Biography of English Poet Percy Bysshe Shelley Part 1

About the English poet Percy Bysshe Shelley, history and biography of the famous writer.




Percy Bysshe Shelley was a man of extreme passion who scorned the conventional and commonplace. The author of some of the most exalted lyric poetry in the English language, Shelley's virtual deification after his early death at last brought him to the heights to which he had always aspired.

The first of seven children born to Sir Timothy Shelley, a wealthy member of the landed gentry, Bysshe (as he was called by his friends) was idolized by his younger sisters, in whose company he spent his early childhood. Unaccustomed to routine roughhousing and unusually intense by nature, he became a ready target for taunts and practical jokes when he entered the Syon House Academy at age 10. Enraged at this callous treatment, he would periodically retaliate by blowing up the schoolyard fence with gunpowder. At Syon and later at Eton, Shelley developed a keen if unorthodox political consciousness which set him on a collision course with school authorities when he entered Oxford in 1810. A year later, when he and his best friend, Thomas Hogg, circulated a pamphlet entitled "The Necessity of Atheism," the college disciplinary board promptly expelled them.

Dismayed, Shelley and Hogg departed for London, where Shelley fell in love with Harriet Westbrook, a lively young girl of 16 who declared she was a victim of ill treatment at home and school. Shelley urged her to run away with him to Scotland, but Harriet insisted they first be married. When Timothy Shelley learned of his son's abrupt marriage to the daughter of a common wine merchant, he severed all communication with him from that day forward.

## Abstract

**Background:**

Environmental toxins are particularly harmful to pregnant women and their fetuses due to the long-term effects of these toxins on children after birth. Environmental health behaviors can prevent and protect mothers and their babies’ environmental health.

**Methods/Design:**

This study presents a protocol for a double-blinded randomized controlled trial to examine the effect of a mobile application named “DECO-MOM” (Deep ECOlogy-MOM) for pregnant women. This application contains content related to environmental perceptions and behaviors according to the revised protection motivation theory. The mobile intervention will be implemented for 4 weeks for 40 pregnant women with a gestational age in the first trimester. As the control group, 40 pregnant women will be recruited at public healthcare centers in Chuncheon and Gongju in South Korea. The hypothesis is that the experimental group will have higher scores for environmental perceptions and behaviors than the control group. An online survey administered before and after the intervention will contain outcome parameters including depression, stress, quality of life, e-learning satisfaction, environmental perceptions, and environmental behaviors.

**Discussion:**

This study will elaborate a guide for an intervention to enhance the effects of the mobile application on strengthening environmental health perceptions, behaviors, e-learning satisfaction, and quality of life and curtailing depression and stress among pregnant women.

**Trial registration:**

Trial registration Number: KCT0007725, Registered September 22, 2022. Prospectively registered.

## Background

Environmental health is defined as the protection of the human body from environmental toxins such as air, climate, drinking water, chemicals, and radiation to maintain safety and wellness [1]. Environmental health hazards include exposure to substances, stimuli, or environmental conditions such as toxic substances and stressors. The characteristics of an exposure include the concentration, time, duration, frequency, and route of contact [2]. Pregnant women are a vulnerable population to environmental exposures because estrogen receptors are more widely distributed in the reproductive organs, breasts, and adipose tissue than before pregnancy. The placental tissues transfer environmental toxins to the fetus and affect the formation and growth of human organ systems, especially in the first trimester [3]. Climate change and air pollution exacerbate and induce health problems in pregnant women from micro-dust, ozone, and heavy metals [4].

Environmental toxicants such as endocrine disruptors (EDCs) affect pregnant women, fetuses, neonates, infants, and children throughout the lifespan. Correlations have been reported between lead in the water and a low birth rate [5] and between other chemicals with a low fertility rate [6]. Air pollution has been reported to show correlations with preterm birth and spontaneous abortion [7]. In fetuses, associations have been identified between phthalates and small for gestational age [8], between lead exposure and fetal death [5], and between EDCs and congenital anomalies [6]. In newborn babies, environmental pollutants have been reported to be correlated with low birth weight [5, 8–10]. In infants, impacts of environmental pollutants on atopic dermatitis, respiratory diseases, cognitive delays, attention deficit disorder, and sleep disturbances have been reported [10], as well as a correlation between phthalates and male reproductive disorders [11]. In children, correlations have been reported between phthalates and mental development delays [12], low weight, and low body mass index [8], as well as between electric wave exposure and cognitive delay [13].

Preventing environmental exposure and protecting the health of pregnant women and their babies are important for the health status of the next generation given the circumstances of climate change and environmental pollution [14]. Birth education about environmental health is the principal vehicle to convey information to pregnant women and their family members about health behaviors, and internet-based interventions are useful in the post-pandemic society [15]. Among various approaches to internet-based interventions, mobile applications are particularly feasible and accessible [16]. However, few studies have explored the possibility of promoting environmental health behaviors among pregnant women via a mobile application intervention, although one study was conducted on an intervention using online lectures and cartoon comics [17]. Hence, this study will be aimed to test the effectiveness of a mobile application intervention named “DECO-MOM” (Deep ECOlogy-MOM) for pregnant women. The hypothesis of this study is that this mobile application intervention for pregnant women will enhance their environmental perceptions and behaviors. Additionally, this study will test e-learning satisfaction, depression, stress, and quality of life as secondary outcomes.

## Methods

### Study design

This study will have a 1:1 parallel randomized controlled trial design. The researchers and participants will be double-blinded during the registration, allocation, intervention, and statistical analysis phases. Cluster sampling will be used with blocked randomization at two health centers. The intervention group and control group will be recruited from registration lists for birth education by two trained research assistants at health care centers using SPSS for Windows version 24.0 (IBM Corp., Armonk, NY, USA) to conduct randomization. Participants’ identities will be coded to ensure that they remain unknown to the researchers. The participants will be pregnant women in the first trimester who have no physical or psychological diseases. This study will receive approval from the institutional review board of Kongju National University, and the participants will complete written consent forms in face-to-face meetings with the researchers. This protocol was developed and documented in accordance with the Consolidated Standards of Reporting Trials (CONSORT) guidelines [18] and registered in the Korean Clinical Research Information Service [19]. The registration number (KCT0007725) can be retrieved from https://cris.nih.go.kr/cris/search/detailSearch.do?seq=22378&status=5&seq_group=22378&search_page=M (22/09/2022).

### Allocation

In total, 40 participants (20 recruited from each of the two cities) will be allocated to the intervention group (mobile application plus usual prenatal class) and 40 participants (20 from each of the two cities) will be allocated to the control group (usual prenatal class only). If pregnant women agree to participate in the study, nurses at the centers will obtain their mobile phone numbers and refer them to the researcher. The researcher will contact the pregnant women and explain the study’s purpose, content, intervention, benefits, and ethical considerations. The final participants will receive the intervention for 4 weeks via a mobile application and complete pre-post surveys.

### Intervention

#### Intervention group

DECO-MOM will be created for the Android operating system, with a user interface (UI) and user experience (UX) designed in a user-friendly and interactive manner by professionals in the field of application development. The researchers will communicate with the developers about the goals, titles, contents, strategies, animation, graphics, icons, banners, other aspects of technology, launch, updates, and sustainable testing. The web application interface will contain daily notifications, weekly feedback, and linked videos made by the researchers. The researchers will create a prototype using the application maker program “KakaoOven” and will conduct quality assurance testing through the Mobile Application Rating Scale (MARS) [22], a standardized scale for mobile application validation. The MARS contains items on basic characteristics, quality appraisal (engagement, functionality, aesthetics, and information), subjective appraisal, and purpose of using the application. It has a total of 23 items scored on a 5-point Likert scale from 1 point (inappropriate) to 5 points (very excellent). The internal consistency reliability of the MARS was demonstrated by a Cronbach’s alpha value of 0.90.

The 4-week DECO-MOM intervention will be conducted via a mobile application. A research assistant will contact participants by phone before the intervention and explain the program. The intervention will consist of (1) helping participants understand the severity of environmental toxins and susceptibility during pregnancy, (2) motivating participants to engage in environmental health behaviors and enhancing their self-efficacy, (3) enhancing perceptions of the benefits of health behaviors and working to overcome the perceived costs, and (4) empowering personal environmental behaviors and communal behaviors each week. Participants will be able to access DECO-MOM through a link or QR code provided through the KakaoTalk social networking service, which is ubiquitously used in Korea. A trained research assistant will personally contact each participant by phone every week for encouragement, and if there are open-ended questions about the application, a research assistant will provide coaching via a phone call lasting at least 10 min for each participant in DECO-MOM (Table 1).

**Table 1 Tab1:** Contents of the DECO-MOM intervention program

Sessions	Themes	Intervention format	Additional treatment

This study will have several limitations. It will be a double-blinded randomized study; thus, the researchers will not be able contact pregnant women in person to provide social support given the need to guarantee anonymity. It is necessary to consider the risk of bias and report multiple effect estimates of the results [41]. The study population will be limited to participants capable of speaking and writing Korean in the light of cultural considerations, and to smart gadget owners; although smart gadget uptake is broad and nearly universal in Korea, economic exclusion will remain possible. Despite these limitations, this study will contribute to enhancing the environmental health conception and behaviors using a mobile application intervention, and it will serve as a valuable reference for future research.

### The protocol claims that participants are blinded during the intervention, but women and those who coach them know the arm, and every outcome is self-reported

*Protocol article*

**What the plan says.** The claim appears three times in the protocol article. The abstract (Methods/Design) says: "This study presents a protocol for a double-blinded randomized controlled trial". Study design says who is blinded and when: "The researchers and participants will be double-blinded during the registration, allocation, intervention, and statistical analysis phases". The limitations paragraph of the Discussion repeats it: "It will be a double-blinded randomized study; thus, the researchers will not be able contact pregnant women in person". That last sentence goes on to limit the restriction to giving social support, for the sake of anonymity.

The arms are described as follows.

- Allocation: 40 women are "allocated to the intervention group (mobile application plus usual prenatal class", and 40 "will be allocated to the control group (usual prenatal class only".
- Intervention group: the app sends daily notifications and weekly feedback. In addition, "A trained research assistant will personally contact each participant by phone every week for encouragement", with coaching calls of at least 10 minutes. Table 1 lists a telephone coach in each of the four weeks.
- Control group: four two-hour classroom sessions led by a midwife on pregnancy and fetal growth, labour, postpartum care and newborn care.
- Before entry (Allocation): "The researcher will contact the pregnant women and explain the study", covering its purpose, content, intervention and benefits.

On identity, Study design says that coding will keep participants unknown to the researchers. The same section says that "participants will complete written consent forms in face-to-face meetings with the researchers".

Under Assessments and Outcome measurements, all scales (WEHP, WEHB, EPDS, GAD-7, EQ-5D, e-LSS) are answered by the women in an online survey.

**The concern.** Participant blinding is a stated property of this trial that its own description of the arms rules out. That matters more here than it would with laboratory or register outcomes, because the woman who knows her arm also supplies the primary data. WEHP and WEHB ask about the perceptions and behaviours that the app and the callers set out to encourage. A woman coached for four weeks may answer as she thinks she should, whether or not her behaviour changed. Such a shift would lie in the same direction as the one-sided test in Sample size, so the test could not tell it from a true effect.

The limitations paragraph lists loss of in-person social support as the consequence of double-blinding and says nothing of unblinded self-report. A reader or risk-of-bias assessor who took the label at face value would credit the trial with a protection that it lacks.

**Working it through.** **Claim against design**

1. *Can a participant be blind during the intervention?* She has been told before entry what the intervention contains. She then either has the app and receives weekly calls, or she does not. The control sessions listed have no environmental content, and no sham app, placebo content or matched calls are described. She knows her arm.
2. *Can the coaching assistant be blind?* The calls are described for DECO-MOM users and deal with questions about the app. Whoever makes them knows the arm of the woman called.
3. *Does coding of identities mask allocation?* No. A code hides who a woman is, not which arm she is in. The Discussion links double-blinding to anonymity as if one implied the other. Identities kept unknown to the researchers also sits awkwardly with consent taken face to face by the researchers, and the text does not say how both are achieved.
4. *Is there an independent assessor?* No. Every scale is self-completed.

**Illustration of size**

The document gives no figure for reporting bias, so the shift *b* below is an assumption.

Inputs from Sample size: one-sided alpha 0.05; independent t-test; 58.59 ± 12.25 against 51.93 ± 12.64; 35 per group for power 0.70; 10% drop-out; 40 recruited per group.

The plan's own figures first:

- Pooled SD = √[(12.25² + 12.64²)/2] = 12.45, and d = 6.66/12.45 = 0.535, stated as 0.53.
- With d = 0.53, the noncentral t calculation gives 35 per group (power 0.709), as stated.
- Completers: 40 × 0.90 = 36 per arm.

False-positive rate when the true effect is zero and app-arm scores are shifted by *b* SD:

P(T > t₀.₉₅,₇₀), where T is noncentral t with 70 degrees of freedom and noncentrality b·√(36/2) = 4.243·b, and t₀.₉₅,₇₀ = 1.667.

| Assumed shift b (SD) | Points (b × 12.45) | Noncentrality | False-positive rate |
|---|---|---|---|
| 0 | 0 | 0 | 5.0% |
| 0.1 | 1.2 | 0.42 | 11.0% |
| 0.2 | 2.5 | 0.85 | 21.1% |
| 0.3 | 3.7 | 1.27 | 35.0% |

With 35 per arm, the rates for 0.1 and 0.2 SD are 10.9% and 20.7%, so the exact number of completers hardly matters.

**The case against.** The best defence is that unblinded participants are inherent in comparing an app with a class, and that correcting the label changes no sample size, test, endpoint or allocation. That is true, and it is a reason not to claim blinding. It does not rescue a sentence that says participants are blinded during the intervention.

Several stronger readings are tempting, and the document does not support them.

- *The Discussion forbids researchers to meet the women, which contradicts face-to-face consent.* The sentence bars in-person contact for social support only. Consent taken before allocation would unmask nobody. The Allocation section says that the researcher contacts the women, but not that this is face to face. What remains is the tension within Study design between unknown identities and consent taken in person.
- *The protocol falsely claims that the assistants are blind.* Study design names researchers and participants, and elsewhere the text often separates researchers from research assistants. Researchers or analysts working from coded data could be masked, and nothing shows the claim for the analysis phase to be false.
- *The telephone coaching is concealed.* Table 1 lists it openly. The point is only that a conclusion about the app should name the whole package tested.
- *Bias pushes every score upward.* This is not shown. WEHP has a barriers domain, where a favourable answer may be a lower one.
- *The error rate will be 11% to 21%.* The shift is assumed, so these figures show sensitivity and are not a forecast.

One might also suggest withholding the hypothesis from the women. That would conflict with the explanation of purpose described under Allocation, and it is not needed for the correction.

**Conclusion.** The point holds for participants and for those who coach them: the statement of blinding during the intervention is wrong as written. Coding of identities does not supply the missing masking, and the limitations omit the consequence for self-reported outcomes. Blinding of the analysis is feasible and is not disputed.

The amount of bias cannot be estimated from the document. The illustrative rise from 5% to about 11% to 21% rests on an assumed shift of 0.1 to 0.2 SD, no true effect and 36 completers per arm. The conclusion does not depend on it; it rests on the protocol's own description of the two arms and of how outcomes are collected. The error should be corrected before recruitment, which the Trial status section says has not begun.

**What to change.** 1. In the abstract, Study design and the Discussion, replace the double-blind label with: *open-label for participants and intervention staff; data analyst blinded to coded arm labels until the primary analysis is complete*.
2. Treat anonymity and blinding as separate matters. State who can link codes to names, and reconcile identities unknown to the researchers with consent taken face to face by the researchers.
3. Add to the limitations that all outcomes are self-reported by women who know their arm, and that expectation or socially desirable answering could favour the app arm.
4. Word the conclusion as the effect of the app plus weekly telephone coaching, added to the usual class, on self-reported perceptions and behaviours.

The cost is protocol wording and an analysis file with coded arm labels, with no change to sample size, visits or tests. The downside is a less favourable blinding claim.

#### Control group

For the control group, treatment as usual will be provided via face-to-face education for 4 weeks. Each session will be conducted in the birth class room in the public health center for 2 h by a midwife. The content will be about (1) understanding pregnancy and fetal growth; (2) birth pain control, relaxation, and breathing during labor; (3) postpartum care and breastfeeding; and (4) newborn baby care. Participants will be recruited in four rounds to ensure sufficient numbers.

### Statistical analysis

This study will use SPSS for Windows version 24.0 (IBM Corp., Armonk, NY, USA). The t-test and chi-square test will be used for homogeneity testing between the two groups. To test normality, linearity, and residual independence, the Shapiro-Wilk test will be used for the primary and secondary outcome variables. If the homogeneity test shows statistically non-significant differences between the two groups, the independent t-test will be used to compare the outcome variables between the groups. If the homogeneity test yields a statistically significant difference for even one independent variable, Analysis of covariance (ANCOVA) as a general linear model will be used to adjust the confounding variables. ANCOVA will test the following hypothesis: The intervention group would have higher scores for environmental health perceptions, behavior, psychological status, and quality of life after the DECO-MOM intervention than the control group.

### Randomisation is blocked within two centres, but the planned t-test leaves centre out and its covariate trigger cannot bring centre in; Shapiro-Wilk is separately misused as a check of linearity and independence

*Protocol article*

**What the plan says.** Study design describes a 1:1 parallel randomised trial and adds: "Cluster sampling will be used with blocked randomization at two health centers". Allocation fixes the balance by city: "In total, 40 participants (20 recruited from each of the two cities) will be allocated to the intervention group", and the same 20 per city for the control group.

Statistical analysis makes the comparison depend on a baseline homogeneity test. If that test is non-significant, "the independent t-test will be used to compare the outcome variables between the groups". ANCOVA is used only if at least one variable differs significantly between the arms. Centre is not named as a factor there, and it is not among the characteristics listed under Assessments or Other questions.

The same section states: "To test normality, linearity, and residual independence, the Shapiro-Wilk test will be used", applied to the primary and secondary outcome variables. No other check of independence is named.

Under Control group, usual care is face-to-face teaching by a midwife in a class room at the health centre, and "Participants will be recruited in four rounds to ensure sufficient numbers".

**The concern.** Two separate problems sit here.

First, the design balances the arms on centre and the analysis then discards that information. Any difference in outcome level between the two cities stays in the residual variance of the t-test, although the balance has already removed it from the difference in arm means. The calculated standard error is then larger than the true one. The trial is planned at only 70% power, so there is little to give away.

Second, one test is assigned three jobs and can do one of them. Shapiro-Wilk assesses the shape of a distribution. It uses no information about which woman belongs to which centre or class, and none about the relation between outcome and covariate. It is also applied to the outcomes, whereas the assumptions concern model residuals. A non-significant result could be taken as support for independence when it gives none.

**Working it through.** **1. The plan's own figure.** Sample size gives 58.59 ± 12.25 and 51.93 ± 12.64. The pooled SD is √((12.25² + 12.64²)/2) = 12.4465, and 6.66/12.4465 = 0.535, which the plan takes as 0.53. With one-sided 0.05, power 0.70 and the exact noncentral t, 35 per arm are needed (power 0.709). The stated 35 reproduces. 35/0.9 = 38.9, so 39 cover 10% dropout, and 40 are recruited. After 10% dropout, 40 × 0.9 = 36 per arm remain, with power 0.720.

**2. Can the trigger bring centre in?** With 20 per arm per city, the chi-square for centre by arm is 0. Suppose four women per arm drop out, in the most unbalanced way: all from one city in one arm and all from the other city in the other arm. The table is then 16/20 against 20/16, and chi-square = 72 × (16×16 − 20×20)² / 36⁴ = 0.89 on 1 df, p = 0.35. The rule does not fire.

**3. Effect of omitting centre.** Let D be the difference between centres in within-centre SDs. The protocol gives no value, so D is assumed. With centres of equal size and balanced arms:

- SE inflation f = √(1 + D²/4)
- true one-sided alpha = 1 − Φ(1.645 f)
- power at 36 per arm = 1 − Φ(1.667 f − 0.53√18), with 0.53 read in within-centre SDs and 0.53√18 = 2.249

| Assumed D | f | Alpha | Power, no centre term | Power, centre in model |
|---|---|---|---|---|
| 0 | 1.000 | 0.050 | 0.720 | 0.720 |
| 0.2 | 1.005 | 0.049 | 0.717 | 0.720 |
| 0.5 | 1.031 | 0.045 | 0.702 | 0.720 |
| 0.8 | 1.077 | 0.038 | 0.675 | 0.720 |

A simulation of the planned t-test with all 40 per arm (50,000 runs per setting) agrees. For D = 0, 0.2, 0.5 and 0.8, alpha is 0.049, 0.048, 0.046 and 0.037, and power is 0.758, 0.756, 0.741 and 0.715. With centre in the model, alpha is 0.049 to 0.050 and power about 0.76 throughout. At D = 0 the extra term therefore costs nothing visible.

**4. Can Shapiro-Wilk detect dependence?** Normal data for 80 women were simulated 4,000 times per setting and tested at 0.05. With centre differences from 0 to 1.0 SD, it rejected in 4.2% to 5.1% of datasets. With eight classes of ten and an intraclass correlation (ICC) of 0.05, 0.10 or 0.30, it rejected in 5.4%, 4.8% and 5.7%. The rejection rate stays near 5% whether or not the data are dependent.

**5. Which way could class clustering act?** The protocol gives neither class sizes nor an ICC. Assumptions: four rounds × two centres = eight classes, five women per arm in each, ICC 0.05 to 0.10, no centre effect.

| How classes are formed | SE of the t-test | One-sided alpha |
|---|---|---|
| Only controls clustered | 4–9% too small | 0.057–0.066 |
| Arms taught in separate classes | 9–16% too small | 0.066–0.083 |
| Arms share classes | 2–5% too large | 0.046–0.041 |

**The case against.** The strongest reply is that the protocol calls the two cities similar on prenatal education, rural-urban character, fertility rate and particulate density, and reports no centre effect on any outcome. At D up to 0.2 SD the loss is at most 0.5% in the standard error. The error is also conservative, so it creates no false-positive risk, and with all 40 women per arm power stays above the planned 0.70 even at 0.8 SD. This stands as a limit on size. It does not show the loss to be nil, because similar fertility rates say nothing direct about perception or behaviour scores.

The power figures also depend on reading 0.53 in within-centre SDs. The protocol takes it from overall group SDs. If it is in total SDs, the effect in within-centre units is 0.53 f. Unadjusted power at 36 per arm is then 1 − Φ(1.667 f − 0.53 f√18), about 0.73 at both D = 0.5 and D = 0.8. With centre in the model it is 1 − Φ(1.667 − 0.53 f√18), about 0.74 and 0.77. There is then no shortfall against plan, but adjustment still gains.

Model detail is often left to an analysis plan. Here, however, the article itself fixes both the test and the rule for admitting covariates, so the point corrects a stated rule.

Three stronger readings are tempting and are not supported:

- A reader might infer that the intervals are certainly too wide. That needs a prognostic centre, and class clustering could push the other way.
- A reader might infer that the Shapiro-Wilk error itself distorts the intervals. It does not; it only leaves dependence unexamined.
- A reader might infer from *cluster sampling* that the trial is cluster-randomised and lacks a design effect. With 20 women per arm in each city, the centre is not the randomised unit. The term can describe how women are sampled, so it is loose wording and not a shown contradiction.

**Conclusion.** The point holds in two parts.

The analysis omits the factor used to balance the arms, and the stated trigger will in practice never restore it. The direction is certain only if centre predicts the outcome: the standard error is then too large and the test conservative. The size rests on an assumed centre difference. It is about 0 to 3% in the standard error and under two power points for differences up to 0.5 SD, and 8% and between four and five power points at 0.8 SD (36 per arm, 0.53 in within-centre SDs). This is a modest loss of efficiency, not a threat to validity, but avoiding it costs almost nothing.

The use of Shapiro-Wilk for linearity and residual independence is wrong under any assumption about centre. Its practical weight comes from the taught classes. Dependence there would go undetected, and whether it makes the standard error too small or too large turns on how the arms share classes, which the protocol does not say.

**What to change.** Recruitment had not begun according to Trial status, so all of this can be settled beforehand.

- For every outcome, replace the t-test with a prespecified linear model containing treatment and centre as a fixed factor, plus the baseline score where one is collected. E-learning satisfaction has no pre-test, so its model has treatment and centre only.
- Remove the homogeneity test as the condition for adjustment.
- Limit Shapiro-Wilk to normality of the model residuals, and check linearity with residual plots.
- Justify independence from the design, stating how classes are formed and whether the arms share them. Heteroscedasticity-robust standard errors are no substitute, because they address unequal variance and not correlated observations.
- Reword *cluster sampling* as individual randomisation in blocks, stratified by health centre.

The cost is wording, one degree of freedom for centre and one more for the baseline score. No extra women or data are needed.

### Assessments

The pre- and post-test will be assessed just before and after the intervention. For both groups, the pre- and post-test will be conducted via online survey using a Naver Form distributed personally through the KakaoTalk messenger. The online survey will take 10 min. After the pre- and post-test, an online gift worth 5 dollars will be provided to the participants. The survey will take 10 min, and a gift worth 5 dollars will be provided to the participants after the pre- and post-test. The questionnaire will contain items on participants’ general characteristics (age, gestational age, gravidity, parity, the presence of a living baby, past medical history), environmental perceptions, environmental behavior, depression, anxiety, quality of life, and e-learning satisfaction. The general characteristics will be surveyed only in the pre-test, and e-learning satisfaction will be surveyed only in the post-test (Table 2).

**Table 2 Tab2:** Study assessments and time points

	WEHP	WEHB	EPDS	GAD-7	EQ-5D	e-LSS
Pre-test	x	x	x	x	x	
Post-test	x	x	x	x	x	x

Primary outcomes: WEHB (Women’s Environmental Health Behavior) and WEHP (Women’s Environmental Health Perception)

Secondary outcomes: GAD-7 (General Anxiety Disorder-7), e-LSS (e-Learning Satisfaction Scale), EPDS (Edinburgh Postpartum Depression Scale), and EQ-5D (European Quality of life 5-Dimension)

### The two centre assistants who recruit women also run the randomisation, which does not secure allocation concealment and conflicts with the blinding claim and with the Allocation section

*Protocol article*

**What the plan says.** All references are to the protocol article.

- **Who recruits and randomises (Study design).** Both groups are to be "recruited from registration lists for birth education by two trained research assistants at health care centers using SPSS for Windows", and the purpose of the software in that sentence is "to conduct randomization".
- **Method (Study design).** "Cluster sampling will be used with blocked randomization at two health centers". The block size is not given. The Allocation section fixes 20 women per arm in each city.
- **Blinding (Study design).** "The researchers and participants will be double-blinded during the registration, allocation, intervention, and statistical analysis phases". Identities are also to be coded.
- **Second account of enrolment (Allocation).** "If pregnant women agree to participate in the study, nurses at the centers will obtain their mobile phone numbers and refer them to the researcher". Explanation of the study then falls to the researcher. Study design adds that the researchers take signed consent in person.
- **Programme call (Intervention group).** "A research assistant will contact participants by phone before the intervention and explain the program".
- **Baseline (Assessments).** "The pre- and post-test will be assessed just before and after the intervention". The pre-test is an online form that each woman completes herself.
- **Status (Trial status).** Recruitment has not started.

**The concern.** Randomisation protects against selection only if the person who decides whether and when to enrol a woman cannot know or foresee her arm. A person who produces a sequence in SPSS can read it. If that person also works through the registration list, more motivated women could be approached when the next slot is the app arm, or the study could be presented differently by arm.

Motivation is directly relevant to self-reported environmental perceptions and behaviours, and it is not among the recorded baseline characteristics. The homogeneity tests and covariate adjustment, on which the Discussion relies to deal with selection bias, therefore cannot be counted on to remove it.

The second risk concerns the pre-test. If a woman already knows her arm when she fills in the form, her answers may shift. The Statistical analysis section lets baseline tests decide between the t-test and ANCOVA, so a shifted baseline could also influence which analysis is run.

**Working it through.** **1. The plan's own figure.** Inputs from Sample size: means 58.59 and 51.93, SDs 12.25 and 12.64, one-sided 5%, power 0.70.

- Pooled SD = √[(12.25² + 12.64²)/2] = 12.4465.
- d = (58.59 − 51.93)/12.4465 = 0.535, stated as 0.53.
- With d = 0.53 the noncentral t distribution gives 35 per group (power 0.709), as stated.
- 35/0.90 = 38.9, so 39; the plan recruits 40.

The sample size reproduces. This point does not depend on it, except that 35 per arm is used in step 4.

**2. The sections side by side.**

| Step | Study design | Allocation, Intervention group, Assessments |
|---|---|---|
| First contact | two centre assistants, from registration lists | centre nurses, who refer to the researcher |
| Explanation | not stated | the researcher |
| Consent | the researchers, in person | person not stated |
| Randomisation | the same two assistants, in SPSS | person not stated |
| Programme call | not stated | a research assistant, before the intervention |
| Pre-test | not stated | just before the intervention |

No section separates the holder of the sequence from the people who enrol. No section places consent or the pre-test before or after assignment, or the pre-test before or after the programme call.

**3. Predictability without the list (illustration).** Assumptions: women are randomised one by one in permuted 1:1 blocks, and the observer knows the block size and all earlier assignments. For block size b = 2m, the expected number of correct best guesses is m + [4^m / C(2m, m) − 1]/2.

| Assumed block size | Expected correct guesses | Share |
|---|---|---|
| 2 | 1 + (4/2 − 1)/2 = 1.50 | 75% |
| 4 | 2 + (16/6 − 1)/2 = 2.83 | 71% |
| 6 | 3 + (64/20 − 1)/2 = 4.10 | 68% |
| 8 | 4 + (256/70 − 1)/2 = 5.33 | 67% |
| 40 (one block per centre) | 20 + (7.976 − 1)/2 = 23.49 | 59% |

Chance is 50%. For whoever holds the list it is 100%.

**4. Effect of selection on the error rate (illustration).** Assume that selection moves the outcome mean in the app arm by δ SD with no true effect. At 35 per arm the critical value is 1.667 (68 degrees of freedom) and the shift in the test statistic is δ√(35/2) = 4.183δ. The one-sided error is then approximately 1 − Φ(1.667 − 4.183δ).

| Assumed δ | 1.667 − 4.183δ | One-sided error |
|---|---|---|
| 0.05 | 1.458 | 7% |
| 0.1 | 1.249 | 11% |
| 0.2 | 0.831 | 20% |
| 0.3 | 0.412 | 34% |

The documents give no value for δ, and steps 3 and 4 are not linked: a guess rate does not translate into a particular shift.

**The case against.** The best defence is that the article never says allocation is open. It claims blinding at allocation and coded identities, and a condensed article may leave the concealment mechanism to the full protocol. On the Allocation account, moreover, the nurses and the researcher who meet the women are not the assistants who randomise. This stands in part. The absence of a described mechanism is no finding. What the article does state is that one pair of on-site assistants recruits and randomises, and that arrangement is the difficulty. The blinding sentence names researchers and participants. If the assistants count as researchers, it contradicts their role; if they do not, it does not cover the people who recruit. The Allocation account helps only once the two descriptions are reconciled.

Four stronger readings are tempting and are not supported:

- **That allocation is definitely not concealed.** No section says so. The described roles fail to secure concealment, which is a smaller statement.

In 1812 Shelley made the acquaintance of philosopher William Godwin, whose An Enquiry Concerning Political Justice had been the formative source for Shelley's philosophy of life. Unfortunately, Godwin had degenerated into an opportunistic, debt-ridden man with but one remaining treasure-his 17-year-old daughter, Mary Wollstonecraft Godwin. Shelley's relationship with Harriet had already soured, and now he turned his affections toward Mary.

Harriet had given birth to one child and was two months pregnant with a second when Shelley eloped with Mary to France. Although at first desperately poor and ostracized by former friends, their difficulties were assuaged when Shelley's grandfather left him an inheritance of pound 100,000. They returned to England, where Mary gave birth in 1816 to a son they named William in honor of her father. But Shelley was restless, and when Mary's stepsister, Claire Clairmont, proposed that he and Mary leave for Switzerland with her and her newly acquired lover, Lord Byron, Shelley readily accepted. Just after the birth of their daughter, Clara, he and Mary moved to Geneva, where they shared an adjoining household with Claire and Byron. It was in Geneva that Mary wrote Frankenstein, which was to become more popular than any of Shelley's poems.

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